Tangential polygon

In Euclidean geometry, a tangential polygon, also known as a circumscribed polygon, is a convex polygon that contains an inscribed circle (also called an incircle). This is a circle that is tangent to each of the polygon's sides. The dual polygon of a tangential polygon is a cyclic polygon, which has a circumscribed circle passing through each of its vertices.

All triangles are tangential, as are all regular polygons with any number of sides. A well-studied group of tangential polygons are the tangential quadrilaterals, which include the rhombi and kites.

A convex polygon has an incircle if and only if all of its internal angle bisectors are concurrent. This common point is the incenter (the center of the incircle).[1]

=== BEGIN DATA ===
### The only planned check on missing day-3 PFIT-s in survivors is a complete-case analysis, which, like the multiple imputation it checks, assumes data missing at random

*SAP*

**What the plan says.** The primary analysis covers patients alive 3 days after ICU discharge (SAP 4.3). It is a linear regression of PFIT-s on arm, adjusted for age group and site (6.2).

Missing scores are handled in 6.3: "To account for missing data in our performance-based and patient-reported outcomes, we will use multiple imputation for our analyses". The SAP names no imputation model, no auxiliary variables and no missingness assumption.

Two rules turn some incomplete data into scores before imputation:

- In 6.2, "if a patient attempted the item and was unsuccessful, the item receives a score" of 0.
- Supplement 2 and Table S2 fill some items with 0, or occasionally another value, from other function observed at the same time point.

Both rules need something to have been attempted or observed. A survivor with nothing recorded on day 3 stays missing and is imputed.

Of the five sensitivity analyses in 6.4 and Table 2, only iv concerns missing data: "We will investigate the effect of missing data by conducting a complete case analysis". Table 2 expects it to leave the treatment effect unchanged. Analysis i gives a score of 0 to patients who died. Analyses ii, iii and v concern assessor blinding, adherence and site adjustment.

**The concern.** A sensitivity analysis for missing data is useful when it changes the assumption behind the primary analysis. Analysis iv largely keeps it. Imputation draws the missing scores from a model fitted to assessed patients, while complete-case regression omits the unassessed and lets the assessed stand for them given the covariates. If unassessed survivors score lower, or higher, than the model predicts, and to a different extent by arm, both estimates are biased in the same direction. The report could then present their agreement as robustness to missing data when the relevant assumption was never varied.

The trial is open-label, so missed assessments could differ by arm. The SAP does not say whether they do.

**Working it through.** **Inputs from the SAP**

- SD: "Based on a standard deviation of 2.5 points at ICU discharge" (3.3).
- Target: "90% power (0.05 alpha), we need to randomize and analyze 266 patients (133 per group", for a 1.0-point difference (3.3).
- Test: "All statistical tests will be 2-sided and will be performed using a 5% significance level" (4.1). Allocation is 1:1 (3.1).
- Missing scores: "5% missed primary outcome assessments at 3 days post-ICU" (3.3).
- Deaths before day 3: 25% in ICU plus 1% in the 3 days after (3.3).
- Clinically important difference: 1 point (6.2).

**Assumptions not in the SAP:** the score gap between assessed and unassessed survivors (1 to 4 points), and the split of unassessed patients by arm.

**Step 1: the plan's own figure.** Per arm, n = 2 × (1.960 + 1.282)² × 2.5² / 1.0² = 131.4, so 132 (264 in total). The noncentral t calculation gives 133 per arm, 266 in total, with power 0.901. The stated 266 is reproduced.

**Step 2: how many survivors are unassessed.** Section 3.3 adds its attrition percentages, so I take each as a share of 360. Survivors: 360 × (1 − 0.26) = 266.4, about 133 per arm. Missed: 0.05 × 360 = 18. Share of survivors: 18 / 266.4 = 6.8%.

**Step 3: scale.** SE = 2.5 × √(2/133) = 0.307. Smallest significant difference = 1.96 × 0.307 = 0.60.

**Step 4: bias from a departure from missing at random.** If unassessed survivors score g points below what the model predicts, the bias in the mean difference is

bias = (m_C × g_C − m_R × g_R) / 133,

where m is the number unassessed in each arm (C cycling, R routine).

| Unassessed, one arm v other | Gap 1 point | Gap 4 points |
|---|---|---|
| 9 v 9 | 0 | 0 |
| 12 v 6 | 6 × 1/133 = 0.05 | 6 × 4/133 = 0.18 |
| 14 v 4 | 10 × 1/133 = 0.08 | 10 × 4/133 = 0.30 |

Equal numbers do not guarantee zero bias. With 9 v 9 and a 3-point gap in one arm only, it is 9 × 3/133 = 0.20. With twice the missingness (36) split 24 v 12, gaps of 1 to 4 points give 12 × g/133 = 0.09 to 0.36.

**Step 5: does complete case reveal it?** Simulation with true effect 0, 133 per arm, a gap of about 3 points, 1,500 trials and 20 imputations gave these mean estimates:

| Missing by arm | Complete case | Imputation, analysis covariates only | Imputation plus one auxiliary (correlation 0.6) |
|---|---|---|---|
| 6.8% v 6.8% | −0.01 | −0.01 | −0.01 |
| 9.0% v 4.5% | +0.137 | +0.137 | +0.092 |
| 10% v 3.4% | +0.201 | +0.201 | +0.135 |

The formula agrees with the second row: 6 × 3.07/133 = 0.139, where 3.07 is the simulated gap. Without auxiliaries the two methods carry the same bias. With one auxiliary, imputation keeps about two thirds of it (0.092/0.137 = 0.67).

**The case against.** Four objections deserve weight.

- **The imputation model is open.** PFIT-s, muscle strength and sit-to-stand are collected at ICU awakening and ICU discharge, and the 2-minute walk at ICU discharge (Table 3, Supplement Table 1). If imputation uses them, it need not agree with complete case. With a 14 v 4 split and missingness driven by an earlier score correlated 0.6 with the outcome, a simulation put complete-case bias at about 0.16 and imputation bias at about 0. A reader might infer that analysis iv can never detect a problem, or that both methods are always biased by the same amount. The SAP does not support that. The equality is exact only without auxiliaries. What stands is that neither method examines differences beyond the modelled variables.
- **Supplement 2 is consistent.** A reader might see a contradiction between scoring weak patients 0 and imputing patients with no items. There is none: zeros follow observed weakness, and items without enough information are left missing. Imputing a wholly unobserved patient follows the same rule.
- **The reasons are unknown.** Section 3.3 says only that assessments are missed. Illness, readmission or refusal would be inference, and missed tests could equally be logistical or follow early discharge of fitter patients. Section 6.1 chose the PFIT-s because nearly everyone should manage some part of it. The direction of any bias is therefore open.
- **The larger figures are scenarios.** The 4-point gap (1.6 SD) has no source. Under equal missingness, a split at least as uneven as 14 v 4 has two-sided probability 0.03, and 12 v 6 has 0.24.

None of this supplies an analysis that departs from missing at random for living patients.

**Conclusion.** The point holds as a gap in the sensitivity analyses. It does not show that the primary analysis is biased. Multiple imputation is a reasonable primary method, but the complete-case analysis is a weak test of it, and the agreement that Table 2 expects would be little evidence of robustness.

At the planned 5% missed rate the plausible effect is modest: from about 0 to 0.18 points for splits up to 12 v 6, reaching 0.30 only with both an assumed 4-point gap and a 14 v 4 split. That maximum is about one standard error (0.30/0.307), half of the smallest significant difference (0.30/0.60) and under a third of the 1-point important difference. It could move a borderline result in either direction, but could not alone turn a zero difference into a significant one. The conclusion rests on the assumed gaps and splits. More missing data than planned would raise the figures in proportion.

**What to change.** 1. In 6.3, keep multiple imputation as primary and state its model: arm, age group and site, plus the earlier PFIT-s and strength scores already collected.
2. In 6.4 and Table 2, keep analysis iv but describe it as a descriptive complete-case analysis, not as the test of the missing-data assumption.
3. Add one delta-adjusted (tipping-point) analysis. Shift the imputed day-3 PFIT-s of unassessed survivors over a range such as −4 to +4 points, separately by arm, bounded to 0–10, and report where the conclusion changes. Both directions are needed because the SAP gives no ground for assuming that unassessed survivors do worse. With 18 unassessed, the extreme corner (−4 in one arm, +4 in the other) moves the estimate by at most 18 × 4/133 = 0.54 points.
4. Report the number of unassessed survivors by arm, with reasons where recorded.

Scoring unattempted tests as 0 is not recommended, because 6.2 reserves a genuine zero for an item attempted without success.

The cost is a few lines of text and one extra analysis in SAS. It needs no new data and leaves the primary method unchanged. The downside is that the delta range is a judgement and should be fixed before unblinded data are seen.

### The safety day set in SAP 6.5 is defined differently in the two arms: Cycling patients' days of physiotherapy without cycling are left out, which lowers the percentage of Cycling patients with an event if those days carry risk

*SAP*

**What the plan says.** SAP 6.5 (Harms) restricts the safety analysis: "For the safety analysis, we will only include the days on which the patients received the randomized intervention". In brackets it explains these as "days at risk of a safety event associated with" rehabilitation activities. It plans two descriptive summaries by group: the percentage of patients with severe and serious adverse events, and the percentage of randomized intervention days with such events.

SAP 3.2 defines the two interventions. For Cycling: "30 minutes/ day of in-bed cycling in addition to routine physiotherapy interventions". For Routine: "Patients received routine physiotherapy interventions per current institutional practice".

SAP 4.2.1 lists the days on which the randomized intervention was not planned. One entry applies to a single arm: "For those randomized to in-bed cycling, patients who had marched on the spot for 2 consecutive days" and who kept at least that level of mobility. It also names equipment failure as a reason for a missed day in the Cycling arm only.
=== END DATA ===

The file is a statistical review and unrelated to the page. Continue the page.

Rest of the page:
There exists a tangential polygon of n sequential sides a1, ..., an if and only if the system of equations

has a solution (x1, ..., xn) in positive reals.[2] If such a solution exists, then x1, ..., xn are the tangent lengths of the polygon (the lengths from the vertices to the points where the incircle is tangent to the sides).

If the n sides of a tangential polygon are a1, ..., an, the inradius (radius of the incircle) is[4]

where K is the area of the polygon and s is the semiperimeter. (Since all triangles are tangential, this formula applies to all triangles.)

While all triangles are tangential to some circle, a triangle is called the tangential triangle of a reference triangle if the tangencies of the tangential triangle with the circle are also the vertices of the reference triangle.